Ladyworld (Amanda Kramer, 2018)
What’s this All About?
Just like Lord of the Flies, but instead of posh British schoolboys, we have American hipster girls; instead of an island, they’re trapped in a house under the snow; instead of Piggy as the most vulnerable characters, there’s Dolly, a girl obsessed with dolls; instead of a “beast”, there’s The Man, with capital letters and everything, because there’s always a man lurking from behind.
Cries and Whispers
American filmmaker Amanda Kramer creates an unnerving nightmare about female hysteria where everyone screams and cries and loses their mind when things get nasty—and things get nasty right from the beginning, after a bunch of teens, in an unsupervised birthday party, are buried beneath an avalanche.
The image above pretty much sums up Ladyworld’s mental state in its entirety as Kramer is more interested in expressionism rather than realism. Its costume and make-up designs are full of intense, aggressive colours while its soundtrack is made out of shrieks, screeches and female gasps. The end results are quite disconcerting, but its constant cacophony and agitation can be exhausting at certain times. Even though Ladyworld’s meant to asphyxiate the viewers, it needs to be careful not to kill them as well.
While storywise, Ladyworld retreads familiar territory—this is, after all, another reinterpretation of the famous William Golding novel—Amanda Kramer succeeds in unsettling her viewers with a limited budget and a refreshing distinctive style.
Just like Lord of the Flies, it all ends in very deux-ex-machina way.
Unlike Lord of the Flies, there is a Man lurking from behind and its (mostly ignored) presence gives Ladyworld a greater aura of mystery. What was he doing in there and, worst of all, how is he dead?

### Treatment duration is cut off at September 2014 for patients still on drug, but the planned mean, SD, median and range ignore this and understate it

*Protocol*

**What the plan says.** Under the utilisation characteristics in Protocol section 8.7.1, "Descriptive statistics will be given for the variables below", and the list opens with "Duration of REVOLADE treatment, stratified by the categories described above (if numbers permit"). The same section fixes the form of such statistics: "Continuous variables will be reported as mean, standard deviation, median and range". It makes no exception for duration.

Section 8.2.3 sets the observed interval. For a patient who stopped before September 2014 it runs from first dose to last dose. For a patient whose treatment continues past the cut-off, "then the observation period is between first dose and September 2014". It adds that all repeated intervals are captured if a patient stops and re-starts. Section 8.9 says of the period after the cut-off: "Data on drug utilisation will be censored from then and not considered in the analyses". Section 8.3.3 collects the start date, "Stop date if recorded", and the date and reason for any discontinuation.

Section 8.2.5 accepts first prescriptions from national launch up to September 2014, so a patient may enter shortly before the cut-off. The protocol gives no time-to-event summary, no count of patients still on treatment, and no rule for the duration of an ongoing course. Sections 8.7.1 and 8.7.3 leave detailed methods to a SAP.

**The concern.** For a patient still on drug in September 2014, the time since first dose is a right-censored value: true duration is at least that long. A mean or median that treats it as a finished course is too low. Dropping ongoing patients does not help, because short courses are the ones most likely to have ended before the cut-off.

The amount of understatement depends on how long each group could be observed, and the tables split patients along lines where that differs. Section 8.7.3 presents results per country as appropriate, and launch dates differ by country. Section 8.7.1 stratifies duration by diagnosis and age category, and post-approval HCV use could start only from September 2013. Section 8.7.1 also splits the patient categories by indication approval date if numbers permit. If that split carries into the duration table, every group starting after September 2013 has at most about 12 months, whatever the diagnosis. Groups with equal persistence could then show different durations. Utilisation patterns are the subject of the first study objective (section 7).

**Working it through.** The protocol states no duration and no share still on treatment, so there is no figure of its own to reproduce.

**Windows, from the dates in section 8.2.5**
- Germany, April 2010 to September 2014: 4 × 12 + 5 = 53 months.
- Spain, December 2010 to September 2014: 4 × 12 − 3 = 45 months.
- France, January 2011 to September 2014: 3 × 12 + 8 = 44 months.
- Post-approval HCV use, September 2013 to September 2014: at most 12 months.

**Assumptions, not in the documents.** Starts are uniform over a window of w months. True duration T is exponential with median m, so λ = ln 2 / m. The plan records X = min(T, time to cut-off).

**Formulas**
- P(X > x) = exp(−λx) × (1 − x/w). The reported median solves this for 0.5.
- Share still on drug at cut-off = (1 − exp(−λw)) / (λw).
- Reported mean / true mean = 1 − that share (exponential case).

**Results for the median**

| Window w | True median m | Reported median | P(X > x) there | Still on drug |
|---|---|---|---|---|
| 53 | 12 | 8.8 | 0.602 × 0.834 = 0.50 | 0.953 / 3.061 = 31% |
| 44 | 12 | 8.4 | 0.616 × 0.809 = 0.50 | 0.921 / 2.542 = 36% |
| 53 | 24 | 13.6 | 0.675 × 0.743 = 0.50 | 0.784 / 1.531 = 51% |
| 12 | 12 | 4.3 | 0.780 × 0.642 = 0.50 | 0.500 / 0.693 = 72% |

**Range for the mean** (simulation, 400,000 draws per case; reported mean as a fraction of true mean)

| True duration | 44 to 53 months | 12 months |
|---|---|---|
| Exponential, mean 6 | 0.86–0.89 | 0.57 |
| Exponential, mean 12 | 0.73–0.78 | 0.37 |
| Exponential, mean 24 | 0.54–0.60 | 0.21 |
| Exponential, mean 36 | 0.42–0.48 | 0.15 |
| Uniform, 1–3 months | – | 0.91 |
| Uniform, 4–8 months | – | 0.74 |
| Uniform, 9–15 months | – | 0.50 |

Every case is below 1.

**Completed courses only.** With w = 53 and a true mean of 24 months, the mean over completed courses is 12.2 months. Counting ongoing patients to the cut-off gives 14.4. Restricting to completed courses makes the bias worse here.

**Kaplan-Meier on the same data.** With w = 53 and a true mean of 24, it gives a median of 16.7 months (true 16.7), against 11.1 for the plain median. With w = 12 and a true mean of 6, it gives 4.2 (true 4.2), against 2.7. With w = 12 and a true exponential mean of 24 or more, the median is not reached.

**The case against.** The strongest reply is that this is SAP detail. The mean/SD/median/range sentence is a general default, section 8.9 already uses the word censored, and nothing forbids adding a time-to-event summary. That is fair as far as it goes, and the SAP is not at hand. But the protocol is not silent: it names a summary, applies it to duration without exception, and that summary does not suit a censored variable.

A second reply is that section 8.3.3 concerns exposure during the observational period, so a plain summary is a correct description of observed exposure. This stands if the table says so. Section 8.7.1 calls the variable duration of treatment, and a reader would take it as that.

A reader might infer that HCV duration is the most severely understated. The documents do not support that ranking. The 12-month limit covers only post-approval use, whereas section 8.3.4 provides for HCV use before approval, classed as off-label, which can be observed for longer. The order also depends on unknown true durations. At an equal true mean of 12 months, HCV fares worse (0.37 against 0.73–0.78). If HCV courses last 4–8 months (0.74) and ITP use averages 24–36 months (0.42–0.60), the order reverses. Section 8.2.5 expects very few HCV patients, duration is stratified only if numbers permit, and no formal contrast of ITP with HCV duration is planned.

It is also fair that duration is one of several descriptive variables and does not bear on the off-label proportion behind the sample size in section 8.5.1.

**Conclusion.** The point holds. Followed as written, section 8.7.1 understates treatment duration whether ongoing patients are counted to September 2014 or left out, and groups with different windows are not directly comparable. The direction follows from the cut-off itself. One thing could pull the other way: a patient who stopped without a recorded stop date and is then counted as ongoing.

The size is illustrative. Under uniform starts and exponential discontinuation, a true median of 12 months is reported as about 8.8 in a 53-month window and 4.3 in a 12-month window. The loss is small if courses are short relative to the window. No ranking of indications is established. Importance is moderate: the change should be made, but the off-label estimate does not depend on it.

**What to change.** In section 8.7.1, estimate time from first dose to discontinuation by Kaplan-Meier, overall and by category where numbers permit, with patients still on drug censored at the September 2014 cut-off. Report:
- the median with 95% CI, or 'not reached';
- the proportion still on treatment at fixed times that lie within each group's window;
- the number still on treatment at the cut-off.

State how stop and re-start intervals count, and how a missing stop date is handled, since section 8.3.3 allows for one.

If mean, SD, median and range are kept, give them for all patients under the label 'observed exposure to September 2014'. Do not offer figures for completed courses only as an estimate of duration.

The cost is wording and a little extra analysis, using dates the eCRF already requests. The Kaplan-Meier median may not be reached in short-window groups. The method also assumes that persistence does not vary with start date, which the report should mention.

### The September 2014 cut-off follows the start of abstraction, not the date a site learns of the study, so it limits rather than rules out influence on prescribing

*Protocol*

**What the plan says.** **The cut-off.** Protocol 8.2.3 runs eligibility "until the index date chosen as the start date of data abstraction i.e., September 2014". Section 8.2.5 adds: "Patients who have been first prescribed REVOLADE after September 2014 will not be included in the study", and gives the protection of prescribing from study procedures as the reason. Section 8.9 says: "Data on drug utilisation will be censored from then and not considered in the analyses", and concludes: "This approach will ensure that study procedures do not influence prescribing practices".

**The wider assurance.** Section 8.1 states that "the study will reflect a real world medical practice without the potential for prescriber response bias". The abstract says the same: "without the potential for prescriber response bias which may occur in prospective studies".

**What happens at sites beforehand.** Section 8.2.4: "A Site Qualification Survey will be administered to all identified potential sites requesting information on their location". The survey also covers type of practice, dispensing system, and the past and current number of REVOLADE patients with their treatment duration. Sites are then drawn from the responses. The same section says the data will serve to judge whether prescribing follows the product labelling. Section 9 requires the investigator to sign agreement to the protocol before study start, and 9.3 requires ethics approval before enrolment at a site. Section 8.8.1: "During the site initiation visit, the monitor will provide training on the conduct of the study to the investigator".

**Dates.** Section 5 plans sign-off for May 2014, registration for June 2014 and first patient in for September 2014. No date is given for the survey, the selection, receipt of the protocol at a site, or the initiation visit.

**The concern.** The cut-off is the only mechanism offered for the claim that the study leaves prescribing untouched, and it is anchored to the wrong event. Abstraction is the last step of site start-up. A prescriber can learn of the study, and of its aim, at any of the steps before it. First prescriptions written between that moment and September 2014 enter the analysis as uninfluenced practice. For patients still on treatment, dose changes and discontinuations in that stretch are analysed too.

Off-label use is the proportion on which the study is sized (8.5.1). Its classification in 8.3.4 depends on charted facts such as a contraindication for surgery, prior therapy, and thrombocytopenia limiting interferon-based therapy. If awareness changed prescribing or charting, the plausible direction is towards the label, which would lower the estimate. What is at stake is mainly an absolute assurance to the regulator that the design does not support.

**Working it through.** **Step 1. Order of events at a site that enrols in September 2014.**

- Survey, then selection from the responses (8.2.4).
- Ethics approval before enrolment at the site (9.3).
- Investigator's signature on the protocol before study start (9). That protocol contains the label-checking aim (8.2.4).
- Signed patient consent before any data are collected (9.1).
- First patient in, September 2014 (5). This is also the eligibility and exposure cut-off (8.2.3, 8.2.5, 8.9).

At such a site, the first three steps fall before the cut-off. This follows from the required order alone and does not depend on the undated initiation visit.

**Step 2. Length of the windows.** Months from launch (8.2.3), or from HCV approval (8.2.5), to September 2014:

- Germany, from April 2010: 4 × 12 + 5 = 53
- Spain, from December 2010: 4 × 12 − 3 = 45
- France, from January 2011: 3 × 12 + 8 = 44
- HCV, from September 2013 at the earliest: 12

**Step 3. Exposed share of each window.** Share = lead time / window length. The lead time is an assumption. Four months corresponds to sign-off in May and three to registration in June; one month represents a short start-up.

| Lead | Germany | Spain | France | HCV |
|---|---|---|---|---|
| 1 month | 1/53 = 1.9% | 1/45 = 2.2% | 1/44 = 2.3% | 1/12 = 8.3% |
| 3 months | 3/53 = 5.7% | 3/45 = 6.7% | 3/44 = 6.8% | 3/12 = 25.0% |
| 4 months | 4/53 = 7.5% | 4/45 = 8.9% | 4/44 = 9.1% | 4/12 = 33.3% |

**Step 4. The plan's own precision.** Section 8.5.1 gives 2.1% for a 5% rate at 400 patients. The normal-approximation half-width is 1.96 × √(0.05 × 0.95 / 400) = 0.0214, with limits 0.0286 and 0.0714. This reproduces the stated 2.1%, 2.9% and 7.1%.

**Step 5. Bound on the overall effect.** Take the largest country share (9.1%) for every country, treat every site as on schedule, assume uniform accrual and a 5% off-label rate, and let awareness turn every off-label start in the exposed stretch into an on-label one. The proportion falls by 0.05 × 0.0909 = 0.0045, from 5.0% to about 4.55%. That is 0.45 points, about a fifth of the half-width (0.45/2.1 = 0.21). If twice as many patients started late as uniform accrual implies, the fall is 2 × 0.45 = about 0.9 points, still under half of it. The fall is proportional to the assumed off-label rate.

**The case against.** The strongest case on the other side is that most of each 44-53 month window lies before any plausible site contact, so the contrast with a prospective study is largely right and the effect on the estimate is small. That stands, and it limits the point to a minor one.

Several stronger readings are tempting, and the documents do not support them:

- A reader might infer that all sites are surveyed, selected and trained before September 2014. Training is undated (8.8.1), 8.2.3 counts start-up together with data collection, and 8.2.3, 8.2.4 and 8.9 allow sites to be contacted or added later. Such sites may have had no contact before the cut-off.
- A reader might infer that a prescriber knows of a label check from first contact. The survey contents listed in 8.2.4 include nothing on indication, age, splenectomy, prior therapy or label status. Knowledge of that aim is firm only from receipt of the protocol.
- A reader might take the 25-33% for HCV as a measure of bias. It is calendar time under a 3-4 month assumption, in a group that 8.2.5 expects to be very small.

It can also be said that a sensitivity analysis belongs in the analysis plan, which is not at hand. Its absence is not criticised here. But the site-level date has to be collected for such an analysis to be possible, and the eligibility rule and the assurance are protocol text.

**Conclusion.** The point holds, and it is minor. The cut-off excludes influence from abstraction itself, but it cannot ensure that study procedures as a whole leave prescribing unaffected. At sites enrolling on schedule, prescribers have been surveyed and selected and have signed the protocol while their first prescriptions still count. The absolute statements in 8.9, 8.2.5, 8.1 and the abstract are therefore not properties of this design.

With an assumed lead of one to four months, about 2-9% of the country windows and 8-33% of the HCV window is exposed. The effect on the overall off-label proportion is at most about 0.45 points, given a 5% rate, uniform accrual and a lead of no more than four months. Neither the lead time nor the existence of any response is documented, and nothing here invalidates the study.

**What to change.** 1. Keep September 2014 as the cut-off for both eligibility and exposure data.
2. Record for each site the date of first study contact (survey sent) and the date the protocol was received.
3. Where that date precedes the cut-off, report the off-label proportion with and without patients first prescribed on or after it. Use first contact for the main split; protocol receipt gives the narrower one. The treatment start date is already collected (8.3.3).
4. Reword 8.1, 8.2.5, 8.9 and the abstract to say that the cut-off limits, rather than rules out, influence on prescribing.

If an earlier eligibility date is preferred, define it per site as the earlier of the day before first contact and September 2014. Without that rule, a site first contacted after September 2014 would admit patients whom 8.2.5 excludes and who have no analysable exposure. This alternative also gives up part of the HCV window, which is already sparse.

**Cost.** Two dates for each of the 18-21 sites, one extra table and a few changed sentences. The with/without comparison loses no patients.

Ladyworld starts with a black screen and the sound of the avalanche. We never get to see it because, remember, this is a no-budget film, but the effect is as terrifying.
Parents who don’t know why their little girls won’t go to sleepaway camp.
You can tell Amanda Kramer showed her cast some movies with lots of actressing, such as A Woman Under the Influence or Zulawski’s Possession, as all the girls do an excellent job in being over-the-top. Of all the actresses, Ryan Simpkins has the most thankless character—Dolly’s annoying, weird and pitiful—and gets away unscathed.
Carson Stern’s make-up design is so flawless it actually looks like it was done by a deranged teenager.
Most of the Q&As can be quite cringe-inducing as there’s always someone who asks obvious and silly questions. This one was an exception. Thankfully. Not only because most of the viewers stayed, but because they were engrossed with the movie and eager to participate. It helped as well that Amanda Kramer was very welcoming and not condescending as most directors tend to be, and very funny and cultured with her answers.
QuestionS I would’ve asked had I not been so shy
Why is there a character named Amanda, just like the director? And why that character considering she’s one of the least important ones?
For Your Consideration
Best Director: Amanda Kramer - Best Supporting Actress: Odessa Adlon, Ryan Simpkins - Best Make-Up Design: Carson Stern